Others at Notre Dame, including Kasturi Haldar and Rich Taylor, have also contributed to the NPC cause, as has Notre Dame’s Warren Family Research Center for Drug Discovery and Development and the Boler-Parseghian Center for Rare and Neglected Diseases.

“Many of the diseases we have today will be treated genetically rather than with traditional medicine. Even at this early stage, there's a lot of promising results on that front for treating Niemann Pick.”
— Paul Helquist

For years, APMRF has funded investigations for therapeutics for this disease. In March, a preparation of cyclodextrin compounds called VTS-270 made it to full enrollment of a phase 2b/3 clinical trial with more than 50 enrolled participants. The trial is being run based on cooperative research and development agreement between the NIH and Sucampo Pharmaceuticals, Inc., who acquired Vtesse and VTS-270 in April. Initial results from an earlier phase 1/2b trial look promising and introduce the possibility that a drug could halt or reverse some of the symptoms associated with Niemann-Pick. Helquist will now take this drug and others and tweak them to see if he can make them more effective. 

“The basic problem with it now is insufficient penetration of the brain. The treatment does not reach all the critical regions of the brain. What we’re working on at Notre Dame is how do you solve that problem?” Helquist says.

Even with such promising treatment, Helquist is also looking ahead to a cure, which he believes will be genetics based. At the annual APMRF meetings, Helquist says the genetics teams devoted to NPC have shared their impressive work, and he’s optimistic for the future of genetic treatment.

“So many of the diseases we have today will be treated genetically rather than with traditional medicine. Even at this early stage, there’s a lot of promising results on that front for treating Niemann Pick. It’s not quite there yet, but it’s come along remarkably fast.”

 

As a pediatric neurologist, Dr. Elizabeth Berry-Kravis is the one who sits with a family and shares a heartbreaking diagnosis. In the case of rare diseases like Niemann-Pick, she also must break the news there is no cure. But with the new cyclodextrin trials, Berry-Kravis can now share something a little more uplifting: hope.

“When you think back, 25 years ago we didn't even know what the gene was. We didn't even know what the problem was in NPC,” she says. Now, there are nearly 84 patients receiving treatment through the clinical trial or expanded access protocol for the cyclodextrin drug. 

Berry-Kravis’ involvement began when a family pleaded that she begin expanded access protocol. Once she did, more and more patients asked to be involved. Soon, her name got to the company hosting the clinical trial and they requested she help design it and become a co-investigator.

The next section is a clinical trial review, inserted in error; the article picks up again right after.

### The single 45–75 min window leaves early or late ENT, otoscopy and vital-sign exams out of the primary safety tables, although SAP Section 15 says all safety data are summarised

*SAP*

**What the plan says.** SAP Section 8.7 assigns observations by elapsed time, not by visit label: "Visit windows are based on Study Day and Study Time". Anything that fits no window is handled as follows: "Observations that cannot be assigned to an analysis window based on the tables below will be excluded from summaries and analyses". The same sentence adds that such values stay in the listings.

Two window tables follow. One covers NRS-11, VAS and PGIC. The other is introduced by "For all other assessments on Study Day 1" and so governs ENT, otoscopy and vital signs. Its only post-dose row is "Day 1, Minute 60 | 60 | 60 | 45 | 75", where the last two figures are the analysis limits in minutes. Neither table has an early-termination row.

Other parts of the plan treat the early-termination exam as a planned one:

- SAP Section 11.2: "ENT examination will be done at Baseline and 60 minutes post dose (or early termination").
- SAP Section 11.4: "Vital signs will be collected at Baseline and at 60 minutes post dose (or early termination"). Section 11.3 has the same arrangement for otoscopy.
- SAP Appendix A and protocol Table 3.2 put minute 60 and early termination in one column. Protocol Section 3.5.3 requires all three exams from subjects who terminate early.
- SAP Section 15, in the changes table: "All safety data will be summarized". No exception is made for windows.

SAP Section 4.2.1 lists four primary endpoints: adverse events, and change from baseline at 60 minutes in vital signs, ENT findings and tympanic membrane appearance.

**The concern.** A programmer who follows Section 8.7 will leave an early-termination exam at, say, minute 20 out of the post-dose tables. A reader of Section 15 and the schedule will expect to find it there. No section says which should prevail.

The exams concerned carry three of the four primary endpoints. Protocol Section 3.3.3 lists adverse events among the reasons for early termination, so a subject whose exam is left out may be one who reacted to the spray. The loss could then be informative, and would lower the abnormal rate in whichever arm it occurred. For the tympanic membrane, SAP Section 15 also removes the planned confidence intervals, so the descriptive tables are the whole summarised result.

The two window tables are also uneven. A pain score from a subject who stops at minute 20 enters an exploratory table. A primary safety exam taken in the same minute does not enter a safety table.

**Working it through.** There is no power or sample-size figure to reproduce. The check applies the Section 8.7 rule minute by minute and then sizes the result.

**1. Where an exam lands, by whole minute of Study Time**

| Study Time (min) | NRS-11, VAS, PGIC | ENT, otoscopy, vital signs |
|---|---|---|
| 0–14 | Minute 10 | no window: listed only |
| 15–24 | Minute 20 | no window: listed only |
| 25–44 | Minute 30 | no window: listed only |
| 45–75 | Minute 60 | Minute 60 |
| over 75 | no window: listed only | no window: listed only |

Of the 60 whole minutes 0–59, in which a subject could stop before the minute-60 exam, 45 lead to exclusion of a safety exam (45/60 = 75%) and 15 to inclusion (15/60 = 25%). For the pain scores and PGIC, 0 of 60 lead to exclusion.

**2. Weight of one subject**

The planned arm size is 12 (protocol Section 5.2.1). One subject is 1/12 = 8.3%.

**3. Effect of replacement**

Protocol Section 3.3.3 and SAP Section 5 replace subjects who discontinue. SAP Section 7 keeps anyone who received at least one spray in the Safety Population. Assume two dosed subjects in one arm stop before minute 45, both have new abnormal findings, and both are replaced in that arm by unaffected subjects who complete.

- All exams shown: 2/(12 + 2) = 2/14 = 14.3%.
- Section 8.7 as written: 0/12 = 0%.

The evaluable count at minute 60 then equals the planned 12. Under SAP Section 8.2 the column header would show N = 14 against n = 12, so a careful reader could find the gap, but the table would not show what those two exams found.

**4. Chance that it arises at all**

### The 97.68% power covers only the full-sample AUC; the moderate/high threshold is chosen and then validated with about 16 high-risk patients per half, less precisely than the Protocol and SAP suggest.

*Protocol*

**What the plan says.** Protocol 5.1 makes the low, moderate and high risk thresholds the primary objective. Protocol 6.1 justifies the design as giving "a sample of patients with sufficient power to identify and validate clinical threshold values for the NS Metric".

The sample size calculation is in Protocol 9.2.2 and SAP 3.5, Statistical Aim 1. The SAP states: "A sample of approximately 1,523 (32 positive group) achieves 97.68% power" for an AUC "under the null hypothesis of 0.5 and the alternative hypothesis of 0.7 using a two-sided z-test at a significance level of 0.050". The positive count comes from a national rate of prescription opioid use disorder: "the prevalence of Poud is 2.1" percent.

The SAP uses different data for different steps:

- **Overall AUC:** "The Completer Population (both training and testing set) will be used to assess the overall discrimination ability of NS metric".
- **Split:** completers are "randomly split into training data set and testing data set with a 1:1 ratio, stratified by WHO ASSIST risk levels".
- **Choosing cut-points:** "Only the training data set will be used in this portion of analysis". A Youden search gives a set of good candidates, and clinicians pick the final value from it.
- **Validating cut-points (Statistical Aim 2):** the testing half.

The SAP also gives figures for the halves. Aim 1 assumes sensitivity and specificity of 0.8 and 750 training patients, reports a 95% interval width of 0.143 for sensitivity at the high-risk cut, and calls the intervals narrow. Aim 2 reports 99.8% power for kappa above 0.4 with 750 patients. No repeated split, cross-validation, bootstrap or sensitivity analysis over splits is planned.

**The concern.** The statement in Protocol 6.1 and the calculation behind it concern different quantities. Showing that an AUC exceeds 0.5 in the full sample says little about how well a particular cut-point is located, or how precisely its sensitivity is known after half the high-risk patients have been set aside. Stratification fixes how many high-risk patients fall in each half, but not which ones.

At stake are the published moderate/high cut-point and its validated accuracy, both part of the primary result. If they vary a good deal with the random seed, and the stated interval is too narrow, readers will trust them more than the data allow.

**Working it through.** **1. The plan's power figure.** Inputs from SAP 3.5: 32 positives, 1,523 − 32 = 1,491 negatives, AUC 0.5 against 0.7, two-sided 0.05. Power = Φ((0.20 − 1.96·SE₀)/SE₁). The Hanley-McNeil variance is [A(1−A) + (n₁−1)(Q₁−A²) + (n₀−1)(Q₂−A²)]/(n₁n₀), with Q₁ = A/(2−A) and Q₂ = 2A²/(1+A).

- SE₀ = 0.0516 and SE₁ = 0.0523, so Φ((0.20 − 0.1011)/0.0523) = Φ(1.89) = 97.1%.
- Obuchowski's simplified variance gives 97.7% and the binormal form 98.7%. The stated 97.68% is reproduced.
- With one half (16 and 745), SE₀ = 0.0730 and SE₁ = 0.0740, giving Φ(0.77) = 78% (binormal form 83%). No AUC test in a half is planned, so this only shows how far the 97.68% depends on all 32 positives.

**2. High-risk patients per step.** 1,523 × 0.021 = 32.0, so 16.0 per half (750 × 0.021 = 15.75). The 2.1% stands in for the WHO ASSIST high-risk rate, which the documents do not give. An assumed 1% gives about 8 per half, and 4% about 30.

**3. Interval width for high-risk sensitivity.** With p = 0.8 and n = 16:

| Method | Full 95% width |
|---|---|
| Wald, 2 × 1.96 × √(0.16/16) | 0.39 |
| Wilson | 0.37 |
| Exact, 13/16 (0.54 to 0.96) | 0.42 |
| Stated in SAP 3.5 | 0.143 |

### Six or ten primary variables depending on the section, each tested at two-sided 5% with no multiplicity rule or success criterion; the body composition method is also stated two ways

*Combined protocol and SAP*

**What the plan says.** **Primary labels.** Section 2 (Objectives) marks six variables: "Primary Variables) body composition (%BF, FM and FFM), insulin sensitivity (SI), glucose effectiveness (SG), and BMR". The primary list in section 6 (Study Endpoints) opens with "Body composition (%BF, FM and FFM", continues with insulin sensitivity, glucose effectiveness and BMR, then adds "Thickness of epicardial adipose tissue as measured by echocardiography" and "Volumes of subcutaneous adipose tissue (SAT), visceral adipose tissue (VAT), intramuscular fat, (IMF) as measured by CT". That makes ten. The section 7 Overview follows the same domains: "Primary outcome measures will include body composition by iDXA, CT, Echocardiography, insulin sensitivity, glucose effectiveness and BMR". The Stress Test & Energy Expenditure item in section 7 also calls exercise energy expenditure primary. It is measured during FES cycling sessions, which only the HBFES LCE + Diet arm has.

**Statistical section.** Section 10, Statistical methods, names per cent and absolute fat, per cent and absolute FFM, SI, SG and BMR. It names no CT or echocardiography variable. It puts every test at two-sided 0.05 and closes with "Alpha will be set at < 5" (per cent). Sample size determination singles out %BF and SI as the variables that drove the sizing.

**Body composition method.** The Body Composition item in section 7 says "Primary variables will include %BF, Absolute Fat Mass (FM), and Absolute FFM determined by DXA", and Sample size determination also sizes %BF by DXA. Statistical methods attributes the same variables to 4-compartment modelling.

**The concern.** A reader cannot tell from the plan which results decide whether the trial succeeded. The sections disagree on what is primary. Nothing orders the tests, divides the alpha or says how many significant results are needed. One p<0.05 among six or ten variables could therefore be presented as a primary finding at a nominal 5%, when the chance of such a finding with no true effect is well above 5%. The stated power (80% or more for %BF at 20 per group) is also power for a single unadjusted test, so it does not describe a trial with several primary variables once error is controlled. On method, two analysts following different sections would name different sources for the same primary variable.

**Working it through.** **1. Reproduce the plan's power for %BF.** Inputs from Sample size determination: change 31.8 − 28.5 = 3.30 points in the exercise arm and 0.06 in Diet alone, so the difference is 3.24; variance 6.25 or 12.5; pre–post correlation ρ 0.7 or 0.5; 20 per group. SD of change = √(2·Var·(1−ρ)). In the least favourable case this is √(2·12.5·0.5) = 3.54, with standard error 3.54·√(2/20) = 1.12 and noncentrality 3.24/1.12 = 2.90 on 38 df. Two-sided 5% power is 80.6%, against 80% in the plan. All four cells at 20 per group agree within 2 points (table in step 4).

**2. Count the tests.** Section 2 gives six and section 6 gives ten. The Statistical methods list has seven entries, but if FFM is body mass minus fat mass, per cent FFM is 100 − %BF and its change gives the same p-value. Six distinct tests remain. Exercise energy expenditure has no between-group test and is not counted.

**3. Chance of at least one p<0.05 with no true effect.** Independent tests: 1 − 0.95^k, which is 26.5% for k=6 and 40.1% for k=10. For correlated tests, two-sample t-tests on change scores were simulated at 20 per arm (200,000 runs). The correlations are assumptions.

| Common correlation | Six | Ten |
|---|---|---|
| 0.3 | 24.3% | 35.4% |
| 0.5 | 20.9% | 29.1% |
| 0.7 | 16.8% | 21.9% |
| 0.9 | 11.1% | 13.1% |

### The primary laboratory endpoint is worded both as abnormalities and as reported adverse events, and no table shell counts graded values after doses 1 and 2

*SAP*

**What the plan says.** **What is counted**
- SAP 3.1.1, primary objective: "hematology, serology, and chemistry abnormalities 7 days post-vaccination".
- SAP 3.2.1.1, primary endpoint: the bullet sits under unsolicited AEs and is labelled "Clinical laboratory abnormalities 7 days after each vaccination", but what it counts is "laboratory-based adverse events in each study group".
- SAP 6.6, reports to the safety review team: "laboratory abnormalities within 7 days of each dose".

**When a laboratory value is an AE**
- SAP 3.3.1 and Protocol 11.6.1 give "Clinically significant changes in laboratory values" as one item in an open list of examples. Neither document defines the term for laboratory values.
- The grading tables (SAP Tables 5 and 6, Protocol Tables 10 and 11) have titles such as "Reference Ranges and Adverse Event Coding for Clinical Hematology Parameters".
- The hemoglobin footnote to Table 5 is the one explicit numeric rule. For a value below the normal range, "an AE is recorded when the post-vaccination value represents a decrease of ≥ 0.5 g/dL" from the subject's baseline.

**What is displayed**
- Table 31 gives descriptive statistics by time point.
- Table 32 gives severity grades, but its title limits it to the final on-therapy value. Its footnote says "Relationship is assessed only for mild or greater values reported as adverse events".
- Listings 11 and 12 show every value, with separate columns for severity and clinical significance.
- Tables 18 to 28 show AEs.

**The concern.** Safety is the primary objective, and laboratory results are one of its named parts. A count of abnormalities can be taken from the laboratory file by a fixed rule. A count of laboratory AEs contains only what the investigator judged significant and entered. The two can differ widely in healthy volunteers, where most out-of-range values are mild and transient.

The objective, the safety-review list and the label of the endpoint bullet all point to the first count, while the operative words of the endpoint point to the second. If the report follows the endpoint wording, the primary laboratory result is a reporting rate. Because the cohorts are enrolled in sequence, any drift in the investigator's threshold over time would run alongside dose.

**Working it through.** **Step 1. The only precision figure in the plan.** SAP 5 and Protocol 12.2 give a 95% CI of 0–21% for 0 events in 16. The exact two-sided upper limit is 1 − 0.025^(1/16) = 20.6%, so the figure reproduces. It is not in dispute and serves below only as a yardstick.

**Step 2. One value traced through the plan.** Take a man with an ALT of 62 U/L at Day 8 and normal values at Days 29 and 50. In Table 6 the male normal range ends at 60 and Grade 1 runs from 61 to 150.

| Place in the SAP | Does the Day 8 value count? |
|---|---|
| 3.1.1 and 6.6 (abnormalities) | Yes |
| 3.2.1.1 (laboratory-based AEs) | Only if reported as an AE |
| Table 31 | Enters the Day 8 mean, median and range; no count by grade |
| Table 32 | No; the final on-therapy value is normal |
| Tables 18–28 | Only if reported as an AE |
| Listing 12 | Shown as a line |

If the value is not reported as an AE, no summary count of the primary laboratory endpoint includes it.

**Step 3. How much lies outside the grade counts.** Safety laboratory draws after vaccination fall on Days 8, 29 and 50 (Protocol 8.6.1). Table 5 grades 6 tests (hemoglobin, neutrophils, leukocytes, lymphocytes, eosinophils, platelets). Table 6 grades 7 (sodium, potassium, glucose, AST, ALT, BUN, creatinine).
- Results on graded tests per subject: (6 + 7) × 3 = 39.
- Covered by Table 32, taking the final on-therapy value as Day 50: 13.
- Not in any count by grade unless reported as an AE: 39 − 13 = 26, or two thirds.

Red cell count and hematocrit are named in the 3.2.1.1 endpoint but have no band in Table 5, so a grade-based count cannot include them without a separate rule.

“My work has kind of gone from just seeing a few patients to an explosion of patients because we had this compassionate use protocol,” she says. “People who couldn't qualify for the trial could join at any time. Eventually, we got to the point where we were looking at doing 30 LP infusions every two weeks, which is a lot…We worked with the F.D.A. to create a scenario where we would have multiple sites.”

Those sites don’t just administer an injection. They monitor progress or regression of a number of neurological domains. Berry-Kravis says it’s crucial to understand not just whether the treatment works, but for how long, on what symptoms and areas of brain function, and whether it has consistent results in all patients. That data will take time to accumulate, but there’s optimism across the board.

 

When the Parseghian family began their foundation in 1994, the goal was to save the lives of their children. Sadly, Michael passed in 1997 at age 9, followed by Christa in 2001 at age 10, and Marcia in 2005 at age 16. 

Ara also passed this August at age 94. Though he didn’t see the realization of a cure for NPC, Helquist contends he was a driving force in the fight against the disease. Mike Parseghian agrees, and adds there are many willing to continue to carry the torch. 

“Dad gave his heart and soul to the Ara Parseghian Medical Research Foundation. But the foundation still has a heart and soul. The heart and soul is Dad's legacy, the inspiration of our three children, Michael, Marcia and Christa. It's the scientific advisory board and the scientists that continue to work. It's the hundreds of volunteers who've worked for the foundation over the past two decades,” Mike Parseghian says. “And I think most importantly, it's the families that have Niemann-Pick Type C children whose hopes and dreams are with the foundation in developing a cure.”